Skip to main content

Transport and roll-out: Curtin robot to compete in live knockout finals

News story

Murphy the autonomous Curtin robot will be rolled-out later this month to compete in the National Instruments Autonomous Robotics Competition finals (NI-ARC). Built by members of the Curtin Robotics Club (CRoC) Murphy will vie against 26 robots from universities across Australia and New Zealand for a chance to win a $2500 cash prize – and, of course, ultimate bragging rights.

The Curtin Robotics Club with their robot
Caption: The Curtin Robotics Club NI-ARC team with their robot, Murphy. From left to right: Tam Tran, Nav R.Ravichandar, Alex Ahern and Thomas Johnson. Absent: Ben Hartig.

Held at the University of New South Wales, the NI-ARC finals are designed to encourage development and innovation in the field of robotics. Teams are given a development kit, which includes a control platform and software to run the robot, together with a brief to build a robot around a certain theme. Previous themes have focused on fields such as agriculture, mining, and search and rescue. The 2015 theme is: ‘Transport and Roll-out’ and this year each robot must have the ability to navigate, avoid obstacles and handle objects without any input from a human controller.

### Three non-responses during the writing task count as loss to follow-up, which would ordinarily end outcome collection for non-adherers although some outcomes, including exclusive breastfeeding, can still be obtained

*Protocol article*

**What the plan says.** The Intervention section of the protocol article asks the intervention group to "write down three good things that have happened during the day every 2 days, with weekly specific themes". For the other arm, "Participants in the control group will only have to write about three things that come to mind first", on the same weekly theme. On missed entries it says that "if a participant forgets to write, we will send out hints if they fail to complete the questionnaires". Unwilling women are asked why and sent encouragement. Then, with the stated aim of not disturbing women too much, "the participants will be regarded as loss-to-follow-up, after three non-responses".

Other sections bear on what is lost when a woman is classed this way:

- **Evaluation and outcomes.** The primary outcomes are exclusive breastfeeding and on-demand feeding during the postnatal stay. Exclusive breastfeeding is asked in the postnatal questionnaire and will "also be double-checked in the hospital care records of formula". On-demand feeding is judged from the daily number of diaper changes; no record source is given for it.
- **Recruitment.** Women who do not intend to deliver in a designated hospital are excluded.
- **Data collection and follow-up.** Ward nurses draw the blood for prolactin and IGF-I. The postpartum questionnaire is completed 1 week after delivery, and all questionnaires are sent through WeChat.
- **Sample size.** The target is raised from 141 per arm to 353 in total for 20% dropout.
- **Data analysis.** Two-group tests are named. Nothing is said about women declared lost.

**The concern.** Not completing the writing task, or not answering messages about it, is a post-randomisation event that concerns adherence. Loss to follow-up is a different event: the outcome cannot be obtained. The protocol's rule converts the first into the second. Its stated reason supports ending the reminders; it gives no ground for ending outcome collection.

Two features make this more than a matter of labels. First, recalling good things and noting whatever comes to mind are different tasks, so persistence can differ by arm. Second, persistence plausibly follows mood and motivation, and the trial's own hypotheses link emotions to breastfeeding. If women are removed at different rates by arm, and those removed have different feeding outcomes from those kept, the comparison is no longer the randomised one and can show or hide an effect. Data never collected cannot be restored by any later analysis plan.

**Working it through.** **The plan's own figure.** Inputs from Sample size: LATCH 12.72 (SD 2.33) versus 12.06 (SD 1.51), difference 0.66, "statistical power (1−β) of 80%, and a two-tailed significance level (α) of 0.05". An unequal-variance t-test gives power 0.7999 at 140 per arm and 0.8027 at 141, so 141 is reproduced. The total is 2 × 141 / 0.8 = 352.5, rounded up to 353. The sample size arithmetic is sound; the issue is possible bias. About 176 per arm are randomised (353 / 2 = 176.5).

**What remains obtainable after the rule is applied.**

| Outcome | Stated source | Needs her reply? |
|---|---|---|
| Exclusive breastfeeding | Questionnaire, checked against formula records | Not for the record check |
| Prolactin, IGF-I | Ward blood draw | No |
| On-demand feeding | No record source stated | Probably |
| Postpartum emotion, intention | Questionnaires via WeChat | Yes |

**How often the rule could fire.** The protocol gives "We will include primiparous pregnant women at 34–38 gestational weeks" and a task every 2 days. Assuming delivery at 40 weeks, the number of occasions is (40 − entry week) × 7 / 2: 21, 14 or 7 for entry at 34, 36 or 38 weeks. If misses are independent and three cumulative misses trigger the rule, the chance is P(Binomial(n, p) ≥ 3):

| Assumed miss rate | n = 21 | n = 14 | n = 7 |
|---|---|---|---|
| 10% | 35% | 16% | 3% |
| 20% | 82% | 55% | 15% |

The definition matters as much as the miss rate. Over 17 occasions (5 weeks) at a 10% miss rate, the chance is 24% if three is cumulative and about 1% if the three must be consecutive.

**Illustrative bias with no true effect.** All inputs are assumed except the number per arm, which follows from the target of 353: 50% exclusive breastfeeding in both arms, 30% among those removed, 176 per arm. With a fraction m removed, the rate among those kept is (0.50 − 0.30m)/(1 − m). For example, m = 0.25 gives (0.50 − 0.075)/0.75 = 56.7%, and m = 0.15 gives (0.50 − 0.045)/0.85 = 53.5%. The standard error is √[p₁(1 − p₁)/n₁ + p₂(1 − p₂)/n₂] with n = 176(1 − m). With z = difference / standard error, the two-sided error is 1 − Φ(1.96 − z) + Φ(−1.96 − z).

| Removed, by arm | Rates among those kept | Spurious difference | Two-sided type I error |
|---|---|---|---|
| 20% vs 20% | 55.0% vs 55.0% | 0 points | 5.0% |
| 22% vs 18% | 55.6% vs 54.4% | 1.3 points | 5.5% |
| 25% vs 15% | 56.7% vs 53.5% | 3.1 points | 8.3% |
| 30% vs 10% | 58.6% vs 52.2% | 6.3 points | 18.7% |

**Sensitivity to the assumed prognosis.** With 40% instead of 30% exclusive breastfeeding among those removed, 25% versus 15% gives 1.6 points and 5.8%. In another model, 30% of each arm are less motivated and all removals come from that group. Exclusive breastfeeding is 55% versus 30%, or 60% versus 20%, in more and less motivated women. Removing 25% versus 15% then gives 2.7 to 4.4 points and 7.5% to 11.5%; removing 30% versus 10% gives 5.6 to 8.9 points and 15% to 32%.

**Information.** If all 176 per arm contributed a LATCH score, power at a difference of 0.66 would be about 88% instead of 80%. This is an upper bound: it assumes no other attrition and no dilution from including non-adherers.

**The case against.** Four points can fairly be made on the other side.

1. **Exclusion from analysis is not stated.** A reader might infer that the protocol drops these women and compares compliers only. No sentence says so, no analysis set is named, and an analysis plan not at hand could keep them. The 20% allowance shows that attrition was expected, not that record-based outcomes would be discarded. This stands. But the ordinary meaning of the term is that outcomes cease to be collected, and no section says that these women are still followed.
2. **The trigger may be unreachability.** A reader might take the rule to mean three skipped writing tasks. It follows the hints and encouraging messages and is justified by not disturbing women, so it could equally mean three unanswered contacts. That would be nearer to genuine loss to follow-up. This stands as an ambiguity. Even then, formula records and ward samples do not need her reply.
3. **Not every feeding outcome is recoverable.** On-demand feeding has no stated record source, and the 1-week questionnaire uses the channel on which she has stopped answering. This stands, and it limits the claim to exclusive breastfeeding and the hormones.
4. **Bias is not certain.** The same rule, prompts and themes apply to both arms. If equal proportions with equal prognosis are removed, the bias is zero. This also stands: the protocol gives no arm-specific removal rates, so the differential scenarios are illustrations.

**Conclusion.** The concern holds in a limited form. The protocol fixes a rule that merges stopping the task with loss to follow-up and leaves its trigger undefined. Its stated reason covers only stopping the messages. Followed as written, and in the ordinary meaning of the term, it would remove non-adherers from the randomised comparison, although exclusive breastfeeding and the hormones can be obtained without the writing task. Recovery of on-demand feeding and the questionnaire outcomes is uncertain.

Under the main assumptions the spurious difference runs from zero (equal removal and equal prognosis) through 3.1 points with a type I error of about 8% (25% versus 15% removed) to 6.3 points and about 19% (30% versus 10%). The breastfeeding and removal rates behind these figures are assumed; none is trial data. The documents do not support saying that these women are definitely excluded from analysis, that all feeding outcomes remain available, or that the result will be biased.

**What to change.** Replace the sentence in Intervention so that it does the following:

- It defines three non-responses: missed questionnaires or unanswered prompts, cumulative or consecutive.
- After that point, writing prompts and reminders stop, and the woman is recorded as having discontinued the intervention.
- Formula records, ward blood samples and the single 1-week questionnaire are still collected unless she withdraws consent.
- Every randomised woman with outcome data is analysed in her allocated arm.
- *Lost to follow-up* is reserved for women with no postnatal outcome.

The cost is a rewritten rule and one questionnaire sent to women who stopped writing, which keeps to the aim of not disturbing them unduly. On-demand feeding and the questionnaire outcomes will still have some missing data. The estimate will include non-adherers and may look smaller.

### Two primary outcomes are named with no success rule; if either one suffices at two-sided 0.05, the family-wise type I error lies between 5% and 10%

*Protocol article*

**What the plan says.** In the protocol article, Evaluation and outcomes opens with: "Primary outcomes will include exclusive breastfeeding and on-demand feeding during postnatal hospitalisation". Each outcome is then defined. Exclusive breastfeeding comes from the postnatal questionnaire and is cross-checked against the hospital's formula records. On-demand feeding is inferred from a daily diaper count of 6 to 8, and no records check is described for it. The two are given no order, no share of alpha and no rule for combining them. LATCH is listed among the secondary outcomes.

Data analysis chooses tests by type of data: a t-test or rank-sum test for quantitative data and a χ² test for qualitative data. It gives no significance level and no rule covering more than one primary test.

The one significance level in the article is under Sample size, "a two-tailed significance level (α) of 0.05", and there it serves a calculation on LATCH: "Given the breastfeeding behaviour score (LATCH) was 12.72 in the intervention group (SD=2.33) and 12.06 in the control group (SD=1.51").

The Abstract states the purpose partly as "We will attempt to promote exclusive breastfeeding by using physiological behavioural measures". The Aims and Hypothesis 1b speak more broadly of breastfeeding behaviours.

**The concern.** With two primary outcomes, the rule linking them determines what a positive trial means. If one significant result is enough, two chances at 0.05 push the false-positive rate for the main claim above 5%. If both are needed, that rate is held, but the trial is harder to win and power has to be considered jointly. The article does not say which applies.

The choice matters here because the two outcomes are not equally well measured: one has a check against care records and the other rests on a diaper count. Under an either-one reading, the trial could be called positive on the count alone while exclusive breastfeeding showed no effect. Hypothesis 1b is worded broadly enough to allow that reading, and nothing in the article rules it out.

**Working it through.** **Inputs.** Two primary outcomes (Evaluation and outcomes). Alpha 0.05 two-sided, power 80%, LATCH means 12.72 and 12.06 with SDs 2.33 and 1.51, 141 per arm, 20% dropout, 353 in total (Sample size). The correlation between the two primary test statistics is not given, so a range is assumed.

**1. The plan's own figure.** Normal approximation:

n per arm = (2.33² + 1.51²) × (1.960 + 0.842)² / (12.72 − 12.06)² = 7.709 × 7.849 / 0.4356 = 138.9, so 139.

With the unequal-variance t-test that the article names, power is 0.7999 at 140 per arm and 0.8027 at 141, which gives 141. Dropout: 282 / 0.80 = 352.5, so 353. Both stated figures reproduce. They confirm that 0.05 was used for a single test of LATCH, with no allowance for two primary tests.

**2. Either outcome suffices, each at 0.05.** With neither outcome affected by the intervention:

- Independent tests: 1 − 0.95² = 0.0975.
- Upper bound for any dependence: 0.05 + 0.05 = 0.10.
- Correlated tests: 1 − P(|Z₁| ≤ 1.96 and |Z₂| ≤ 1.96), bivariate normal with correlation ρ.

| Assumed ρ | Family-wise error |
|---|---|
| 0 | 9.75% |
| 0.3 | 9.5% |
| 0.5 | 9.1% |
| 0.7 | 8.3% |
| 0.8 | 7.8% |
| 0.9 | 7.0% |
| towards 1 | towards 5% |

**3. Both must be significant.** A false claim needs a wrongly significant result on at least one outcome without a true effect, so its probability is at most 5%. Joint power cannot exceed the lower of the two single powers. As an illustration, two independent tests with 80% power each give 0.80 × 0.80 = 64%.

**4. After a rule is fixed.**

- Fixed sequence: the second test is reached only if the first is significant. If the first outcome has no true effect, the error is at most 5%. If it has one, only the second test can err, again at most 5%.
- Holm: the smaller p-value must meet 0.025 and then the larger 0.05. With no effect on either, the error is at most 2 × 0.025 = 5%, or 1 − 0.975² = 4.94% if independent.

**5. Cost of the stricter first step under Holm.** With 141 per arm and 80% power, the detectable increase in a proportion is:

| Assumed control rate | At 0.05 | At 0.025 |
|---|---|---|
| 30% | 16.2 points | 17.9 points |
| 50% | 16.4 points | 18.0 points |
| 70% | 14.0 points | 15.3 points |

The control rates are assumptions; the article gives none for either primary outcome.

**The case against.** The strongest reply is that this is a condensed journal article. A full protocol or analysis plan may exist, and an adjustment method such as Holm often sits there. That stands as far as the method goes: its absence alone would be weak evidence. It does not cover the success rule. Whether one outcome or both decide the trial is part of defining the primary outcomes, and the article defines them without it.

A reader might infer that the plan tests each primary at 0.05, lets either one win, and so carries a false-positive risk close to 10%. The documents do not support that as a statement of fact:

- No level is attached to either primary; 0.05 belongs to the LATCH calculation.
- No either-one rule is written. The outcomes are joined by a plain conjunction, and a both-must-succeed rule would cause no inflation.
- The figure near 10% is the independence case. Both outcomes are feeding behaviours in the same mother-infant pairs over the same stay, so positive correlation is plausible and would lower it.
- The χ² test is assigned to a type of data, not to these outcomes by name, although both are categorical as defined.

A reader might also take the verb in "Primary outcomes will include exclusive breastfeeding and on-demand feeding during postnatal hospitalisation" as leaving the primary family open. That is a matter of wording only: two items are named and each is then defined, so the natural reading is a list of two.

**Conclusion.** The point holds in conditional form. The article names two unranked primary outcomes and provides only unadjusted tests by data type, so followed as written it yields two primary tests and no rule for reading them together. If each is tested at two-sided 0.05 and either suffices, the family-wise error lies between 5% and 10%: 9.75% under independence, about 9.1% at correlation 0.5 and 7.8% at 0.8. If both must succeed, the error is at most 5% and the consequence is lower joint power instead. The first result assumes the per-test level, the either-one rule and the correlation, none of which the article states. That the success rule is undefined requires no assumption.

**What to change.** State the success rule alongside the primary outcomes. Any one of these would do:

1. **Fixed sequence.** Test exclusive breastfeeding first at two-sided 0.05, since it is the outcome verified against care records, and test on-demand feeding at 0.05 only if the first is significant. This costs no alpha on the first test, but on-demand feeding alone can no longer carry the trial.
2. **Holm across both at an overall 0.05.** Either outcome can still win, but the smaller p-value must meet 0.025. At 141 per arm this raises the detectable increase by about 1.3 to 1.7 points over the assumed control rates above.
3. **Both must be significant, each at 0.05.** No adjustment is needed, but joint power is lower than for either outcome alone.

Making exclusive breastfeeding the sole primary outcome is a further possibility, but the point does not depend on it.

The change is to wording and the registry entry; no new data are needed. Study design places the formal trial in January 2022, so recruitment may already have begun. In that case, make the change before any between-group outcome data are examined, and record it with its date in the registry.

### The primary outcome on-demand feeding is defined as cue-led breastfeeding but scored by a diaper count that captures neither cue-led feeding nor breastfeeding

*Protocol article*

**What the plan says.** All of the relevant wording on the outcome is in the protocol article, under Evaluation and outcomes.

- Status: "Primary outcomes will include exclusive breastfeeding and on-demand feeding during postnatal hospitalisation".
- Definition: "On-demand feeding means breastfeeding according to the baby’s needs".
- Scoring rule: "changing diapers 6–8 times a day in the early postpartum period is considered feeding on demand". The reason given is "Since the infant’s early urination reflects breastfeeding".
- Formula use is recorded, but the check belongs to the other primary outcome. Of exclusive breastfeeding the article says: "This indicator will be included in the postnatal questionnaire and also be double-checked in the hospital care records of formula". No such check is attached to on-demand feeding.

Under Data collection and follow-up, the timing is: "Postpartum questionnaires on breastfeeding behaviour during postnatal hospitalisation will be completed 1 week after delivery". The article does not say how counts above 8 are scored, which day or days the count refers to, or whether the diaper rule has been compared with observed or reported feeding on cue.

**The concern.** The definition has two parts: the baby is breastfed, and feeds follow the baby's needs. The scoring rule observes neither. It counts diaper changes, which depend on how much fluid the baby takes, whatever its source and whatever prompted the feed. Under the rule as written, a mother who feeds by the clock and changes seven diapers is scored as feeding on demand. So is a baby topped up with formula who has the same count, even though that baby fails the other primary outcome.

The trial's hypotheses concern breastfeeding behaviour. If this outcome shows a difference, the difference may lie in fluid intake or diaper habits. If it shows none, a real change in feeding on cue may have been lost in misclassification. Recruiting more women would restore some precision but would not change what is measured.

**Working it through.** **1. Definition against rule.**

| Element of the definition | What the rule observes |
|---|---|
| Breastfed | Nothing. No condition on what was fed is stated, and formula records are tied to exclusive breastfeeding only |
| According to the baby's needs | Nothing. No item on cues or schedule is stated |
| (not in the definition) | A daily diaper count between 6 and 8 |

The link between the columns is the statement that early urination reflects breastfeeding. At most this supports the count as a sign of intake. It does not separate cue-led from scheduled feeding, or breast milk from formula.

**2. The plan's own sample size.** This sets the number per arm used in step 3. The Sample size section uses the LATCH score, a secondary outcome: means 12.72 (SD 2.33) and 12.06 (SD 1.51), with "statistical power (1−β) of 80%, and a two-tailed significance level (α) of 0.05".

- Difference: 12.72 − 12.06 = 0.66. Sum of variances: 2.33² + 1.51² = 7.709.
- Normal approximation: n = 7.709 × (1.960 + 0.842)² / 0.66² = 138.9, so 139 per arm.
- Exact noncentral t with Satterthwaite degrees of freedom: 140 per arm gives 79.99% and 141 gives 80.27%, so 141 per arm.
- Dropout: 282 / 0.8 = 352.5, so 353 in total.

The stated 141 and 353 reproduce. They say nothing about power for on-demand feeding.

Over the last seven months, the CRoC team has taken Murphy from concept to working robot, checking off five milestones to qualify for the NI-ARC finals.

“There were definitely a few challenges,” says CRoC member, Nav R.Ravichandar. “On the software side it was learning LabVIEW, the environment we were required to do our programing in. On the hardware side, it was getting access to a 3D printer.”

With 3D printed elements being looked upon favourably by the NI-ARC judges, the team’s first design was to have Murphy made completely from 3D printed parts.

“Unfortunately, we couldn’t get access to a reliable printer, so we went with a fallback idea and modified last year’s robot,” says fellow cross member, Tom Johnson.

Murphy is fitted with a magazine to transport ‘cargo’, a winch, two motors, various motor controllers and 10 infrared sensors. The primary controller – Murphy’s ‘brain’– controls all these functions and follows a simple set of environmental sequences, such as turning away when its path forward is blocked.

“There’s not much intelligence in it,” Nav says. “The tasks don’t require much intelligence to complete, so rather than programing it in there and creating problems for ourselves, we just said ‘well it doesn’t need it, so we won’t put it in’.”

That said, at the NI-ARC finals Murphy will be navigating itself into a loading bay, collecting goods, navigating to drop off zones and avoiding both static and dynamic obstacles – all on its own.

“Something’s going to go wrong, I know it!” Nav jokes.

Whether the competition goes smoothly or not, the CRoC team’s ultimate goal is to build their own skills.

“At the start we agreed to do this for the learning experience,” Nav says.

“Originally we weren’t intending to compete,” Tom adds. “We were just going to get familiar with it so we could compete next year, but it ended up going quite well so we decided to go for it.”

After the team return from the competition they will continue to work on Curtin Robotics Club projects, such as the Track-and-Avoid Competition, FIRST(R) Robotic Competition(R) and Blubot, and will be on-hand next year to help the next Curtin NI-ARC team.